Saturday, August 7, 2010

Drinking From The Fire Hose

Growing up in a small town certainly had its advantages. My only worry in the world was getting to the drugstore in time to make the latest additions of all the comic books. A coke float and brand new Spider-Man and I was on my way. However, living in an environment such as this, you are limited to your surroundings.

It was in this environment that a little boy I knew would take up an almost impossible challenge of becoming a classically trained violinist. If you can imagine the amount of animosity that he faced growing up in the woods. Surrounded by an almost dominant country music market, his struggles were many as his peers challenged his efforts within this kind of music. This music that was so foreign to all of us.

That little boy would be my first introduction to classical music but it would not be until my adult life that I would begin to understand the music and develop an appreciation for it. And it’s not easy. It took me almost two years to develop this kind of musical palate and in all honesty, I was forced to do it.

In 1998, I was selected as agency of record for the Dallas Symphony Orchestra. The marketing director at that time made the executive decision that if an East Texas boy was going to sell classical music, he better start understanding it. So to school I went.

Now before I get into the weird part of this article, let me preface it by saying that classical music is complicated. It can have several parts, or movements, to one song. Kind of like chapters in a book. And to add to the complexity of the music, there are at least 100 musicians on stage at one time. Now I’m a musician and that’s nuts to me. The amount of different things going on all at once is mind boggling and it can be very overwhelming if you really listen to it. Kind of like drinking from a fire hose.

And this would be when it gets weird.

About two years into going to the symphony every Thursday, something happened to me sitting in that chair. I became capable of listening to everything at once and it began to take me somewhere else. Almost like a religious experience. It’s really hard to explain it but the music moved me in such a way that I became completely immersed within it almost like having tunnel vision.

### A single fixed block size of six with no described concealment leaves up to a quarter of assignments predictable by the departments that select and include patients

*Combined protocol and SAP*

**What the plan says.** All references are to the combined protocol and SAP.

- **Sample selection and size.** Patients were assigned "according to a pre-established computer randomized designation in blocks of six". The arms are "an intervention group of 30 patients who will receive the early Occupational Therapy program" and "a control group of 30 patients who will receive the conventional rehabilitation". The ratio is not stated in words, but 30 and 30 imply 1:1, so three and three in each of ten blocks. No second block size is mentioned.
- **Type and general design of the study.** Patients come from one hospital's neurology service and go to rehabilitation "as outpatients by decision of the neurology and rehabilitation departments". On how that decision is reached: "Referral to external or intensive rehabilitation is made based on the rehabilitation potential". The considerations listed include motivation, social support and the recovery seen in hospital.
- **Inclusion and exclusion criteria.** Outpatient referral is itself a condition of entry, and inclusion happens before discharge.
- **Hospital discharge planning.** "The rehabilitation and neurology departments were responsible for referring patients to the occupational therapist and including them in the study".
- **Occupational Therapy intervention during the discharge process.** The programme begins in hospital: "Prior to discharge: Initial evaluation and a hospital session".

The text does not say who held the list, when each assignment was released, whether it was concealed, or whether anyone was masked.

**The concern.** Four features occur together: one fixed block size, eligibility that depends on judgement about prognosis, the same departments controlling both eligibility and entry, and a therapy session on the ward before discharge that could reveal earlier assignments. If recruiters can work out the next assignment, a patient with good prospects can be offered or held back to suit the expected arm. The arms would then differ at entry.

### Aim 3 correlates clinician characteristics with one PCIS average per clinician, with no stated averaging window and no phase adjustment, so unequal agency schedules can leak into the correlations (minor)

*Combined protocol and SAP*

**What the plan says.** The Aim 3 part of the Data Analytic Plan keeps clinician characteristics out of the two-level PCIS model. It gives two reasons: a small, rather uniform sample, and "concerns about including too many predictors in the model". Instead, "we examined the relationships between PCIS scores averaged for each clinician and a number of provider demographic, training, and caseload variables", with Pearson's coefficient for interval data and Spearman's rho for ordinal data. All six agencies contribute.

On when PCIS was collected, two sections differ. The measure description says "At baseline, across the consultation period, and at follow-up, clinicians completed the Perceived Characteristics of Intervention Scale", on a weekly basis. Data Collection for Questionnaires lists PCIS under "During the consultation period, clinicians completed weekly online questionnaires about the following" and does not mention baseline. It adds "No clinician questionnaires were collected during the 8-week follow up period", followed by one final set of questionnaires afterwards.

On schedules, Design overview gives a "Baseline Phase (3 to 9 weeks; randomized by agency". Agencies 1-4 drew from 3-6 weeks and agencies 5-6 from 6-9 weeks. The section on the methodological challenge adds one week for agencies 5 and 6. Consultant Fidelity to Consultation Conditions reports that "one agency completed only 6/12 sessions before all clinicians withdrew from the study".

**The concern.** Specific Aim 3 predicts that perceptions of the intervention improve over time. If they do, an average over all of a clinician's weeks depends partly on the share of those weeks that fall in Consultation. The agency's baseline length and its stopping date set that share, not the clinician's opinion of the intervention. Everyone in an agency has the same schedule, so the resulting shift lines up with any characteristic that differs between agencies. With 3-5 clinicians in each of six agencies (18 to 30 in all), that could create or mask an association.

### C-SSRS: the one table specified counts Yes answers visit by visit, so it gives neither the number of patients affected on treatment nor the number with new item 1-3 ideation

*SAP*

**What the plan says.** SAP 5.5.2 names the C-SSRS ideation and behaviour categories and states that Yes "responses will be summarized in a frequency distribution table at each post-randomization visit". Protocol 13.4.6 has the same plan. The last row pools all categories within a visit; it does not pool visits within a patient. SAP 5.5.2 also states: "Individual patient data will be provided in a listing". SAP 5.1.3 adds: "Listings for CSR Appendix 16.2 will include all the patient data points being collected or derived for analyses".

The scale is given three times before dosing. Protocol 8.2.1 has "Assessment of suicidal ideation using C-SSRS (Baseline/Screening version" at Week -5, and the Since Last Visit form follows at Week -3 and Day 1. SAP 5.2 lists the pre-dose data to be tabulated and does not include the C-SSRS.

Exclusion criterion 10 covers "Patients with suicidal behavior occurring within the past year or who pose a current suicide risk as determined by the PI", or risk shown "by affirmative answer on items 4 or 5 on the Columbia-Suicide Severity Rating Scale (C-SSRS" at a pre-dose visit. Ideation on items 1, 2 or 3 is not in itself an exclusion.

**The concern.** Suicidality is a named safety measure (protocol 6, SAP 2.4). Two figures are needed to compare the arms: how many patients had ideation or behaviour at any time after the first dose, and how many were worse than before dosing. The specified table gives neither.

Now I know most of you out there are thinking there is no way I’m going to sit in a chair for two years in order to appreciate classical music. And I’m not suggesting that you do. I think I would have taken to it a lot quicker if perhaps I had gotten a milder taste of the hot sauce rather than drinking an entire cup of Tobasco every Thursday night. Slowly wading into the shallow end instead of jumping into the deep end without knowing how to swim is always a better way to go.

So I’m going to make a suggestion and you can take it as an experiment if you dare. There are two guys that are widely known as the very best in classically trained guitarists. Brazilian brothers Sergio and Odair Assad might be the greatest players you will ever hear. The kicker with them is that they are highly skilled at reworking symphony music themselves creating their own arrangements. So figure scaling a song written for 100 musicians down for two guys on guitar. And perhaps by scaling down the complexity of the music, it might be a good place to start without trying to drink from the fire hose.

Below is a performance by Sergio and Odair Assad. If you click it, I recommend that you really listen to the music which means earphones if you have them. Music like this is meant to be listened to carefully and takes some effort.

So turn off the rest of the world and give it a chance. You’ll be glad you did.

Peace Out…Now get your classical on.


  1. Nice my introduction to classical from a certain living legend band director who I happen to be related to; Bach's Brandenburg Concerto #3 when i was around 8 or so. Still a big fan, as well as a Beethoven/Mozart fanatic and medieval music listener. Lately listening to a lot of Russian Chorale and Greek chant since I became Orthodox....all Orthodox music must be a capella and the Russians bring some insane polyphony to the party. Thing about jumping into classical is that I think of it as more Wet n Wild than a single pool. Don't like baroque? Try some Viennese or Romantic. Try different pools because there is one out there you will like.

  2. Dear Edwin,
    What a wonderful piece! I am the mother of the young violinist friend of yours WAY back when..... You were artistic and very much a leader even then. When I think of you, Laura, and your parents I feel warmth and comfort. It was a gentle time, eh? Edwin, if Jason had an influence on you re: classical music I am in the same boat with you. Through his years as a very musically talented young kid, with "perfect pitch", I think we all grew to appreciate its beauty and how much hard work it took to make those beautiful sounds on a piece of wood with strings. Now look at YOU with your own band, channeling all that wonderful talent and making some big bucks while doing something you love. This is the answer for us all..... to do the things we love. Go Edwin! We are all proud of you and happy to call you FRIEND. Big hugs, Penny